- Press “Next” to continue. You will now be asked to choose a location for the installation. We recommend using the default installation path.
- Press “Install” to continue. The entire installation process should take less than 30 seconds. Press “Next” after receiving the “Installation Complete” message. You will then be brought to a screen indicating installation has completed. Leave the “Run Kleopatra” box checked if you want to begin the process of creating or importing PGP keys, then press “Finish”.
III. Creating a PGP Key Pair
The first time you open Kleopatra, your list of Certificates will be blank. When you install new versions of Kleopatra, pre-existing certificates will be shown in this area, which is displayed upon opening by default. To create a PGP key pair, follow these steps:
- If this is your first time using Kleopatra, you will see the following button in the middle of the Certificates screen which can be used to create a new key pair:
- Click on “New Key Pair” to get started. Alternately, you can click on the File tab and select “New OpenPGP Key Pair”.
- Selecting either of these options will open a PGP key creation popup.
The Name is set to your computer account name by default. You will probably want to change it to something else. This name will be associated with your PGP public key. Also displayed is the option to associate an email address with the account. Both fields are optional. For those who share access to their computer with others, checking the box to protect the key with a passphrase might be a good idea, but you of course must remember this passphrase, or you will be locked out of your key pair.
For most purposes, the Advanced Settings do not need to be changed, but you may want to change the expiration of your key pair. Clicking on “Advanced Settings” reveals the following options set by default:
Notice the key is set to be generated using ECDSA ed2219 and cv25519 by default. This is a highly secure key generation method, meaning the chances of your private key being cracked or colliding with another user’s pre-existing key are almost non-existent. It is not recommended you adjust the Key Material settings unless absolutely required. You may, however, want to extend the period of validity for your key, or make it non-expirable. You can adjust the expiry date beyond or short than one year as desired or remove expiry altogether by unchecking the box next to “Valid until:”.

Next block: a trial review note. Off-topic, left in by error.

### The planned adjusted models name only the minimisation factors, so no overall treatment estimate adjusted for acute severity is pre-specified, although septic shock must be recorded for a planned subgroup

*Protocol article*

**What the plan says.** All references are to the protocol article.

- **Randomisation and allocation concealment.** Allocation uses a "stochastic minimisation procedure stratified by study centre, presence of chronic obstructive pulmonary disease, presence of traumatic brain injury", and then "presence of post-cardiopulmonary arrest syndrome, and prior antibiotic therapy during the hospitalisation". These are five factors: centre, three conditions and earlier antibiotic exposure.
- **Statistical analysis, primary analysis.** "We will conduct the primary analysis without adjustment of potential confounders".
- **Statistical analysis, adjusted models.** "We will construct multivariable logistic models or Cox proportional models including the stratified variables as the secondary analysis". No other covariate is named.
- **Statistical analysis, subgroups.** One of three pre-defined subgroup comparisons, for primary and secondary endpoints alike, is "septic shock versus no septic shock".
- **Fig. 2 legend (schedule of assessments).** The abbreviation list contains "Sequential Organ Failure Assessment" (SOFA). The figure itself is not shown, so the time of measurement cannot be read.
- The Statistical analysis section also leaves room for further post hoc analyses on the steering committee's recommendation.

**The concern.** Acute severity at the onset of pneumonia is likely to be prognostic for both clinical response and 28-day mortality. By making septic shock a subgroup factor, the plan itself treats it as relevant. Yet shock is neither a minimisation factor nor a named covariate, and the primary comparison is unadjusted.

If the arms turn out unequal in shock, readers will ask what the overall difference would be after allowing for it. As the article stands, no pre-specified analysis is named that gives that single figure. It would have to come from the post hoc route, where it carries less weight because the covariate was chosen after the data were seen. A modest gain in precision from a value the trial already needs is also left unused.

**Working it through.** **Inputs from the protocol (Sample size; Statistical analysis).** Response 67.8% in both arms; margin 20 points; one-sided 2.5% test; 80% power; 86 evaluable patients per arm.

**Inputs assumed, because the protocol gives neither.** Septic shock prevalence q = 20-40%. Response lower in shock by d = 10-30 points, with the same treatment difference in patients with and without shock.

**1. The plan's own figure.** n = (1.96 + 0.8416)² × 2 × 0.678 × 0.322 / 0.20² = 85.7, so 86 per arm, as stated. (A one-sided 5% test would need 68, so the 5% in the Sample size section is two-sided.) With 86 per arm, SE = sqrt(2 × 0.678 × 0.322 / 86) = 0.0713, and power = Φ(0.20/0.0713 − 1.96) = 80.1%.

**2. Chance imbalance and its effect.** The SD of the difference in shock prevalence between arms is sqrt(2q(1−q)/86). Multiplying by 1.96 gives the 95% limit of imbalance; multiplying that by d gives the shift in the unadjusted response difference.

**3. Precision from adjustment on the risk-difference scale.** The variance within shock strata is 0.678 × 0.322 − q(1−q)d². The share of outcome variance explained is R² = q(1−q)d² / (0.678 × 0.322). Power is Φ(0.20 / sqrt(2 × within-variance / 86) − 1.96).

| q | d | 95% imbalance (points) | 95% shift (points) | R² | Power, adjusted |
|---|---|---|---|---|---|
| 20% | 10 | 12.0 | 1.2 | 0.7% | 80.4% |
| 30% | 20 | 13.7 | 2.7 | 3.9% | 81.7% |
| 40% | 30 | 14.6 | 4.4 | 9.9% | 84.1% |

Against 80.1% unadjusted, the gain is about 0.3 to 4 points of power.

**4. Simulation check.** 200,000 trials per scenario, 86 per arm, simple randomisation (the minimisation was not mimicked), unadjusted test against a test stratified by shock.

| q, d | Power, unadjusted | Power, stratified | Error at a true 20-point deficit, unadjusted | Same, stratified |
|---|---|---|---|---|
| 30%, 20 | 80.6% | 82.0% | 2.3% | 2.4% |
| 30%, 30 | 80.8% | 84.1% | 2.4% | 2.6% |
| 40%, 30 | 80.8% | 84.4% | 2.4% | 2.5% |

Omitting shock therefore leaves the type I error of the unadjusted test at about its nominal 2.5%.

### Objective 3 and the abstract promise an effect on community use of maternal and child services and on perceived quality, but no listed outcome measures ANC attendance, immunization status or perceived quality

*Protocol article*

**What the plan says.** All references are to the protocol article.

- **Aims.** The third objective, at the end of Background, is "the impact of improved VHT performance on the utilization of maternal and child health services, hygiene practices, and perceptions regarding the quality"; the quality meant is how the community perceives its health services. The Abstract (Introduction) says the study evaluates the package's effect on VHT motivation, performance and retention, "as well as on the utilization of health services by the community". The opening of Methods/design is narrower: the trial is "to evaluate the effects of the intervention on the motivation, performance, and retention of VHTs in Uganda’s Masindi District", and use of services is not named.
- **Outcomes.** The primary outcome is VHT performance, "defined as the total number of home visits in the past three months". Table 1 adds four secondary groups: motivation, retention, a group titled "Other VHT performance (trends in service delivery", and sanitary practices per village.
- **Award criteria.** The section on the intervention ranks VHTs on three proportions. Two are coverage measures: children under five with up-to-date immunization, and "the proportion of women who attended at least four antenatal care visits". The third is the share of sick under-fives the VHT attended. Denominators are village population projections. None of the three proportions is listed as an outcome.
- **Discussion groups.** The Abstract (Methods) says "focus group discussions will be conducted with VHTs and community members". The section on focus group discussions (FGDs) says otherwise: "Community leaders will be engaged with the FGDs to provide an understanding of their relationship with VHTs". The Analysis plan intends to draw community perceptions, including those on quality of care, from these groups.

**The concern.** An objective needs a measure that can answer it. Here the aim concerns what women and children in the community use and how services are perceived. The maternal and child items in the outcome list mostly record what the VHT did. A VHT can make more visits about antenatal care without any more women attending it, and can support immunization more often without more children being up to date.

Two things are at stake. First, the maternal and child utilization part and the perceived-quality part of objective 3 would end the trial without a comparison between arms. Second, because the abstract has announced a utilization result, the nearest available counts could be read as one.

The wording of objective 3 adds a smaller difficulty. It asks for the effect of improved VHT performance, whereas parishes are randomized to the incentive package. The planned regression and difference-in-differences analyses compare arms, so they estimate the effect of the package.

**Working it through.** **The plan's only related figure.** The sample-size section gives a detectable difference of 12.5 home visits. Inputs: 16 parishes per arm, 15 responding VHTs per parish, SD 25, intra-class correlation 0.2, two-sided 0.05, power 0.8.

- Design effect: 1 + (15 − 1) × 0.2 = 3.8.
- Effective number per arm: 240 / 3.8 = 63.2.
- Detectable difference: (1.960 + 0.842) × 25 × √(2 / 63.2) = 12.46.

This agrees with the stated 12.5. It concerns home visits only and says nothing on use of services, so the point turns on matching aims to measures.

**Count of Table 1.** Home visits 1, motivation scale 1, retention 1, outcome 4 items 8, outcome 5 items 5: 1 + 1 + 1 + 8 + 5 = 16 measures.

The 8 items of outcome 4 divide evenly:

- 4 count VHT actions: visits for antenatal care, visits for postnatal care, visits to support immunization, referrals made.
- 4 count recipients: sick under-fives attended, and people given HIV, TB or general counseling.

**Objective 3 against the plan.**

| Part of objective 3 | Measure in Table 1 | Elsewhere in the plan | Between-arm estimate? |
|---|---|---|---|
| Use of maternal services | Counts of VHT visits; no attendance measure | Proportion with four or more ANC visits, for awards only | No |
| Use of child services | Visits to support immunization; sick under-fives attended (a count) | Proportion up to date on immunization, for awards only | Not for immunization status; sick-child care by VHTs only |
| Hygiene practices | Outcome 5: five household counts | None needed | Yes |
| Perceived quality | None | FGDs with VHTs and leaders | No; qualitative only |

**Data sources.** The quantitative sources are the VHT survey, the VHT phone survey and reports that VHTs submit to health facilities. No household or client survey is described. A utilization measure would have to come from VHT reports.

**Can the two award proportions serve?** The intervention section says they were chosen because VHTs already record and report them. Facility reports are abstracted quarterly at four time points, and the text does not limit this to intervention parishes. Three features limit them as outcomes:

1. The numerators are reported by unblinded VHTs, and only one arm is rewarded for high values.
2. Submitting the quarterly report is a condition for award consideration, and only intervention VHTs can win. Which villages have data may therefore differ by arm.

Doing this means you will never have to change the end of the validity period, but you may want to leave the key as expirable, depending on the reasons for which you will be using it. Press “OK” if you are satisfied with your key creation settings. Then press “OK” again from the main creation popup to begin creating your key pair.
- After a few seconds, you will see a new popup informing you that the key pair has been created, and it will be added to the list of certificates in Kleopatra.
- Press “OK” to close the popup. You have now created your first PGP key and can begin signing and decrypting messages.
IV. Importing a PGP Key Pair
These instructions are for users who already have a PGP certificate and want to import it into Kleopatra. To do this, complete the following steps:
- Click on the “File” menu option and then select “Import”.
- Next, select the certificate file from your computer which you wish to import. It will usually end with a suffix of .asc, .cer, .cert, .pgp, and will be visible to Kleopatra as a selectable option. Upon opening the file, you will see the following popup: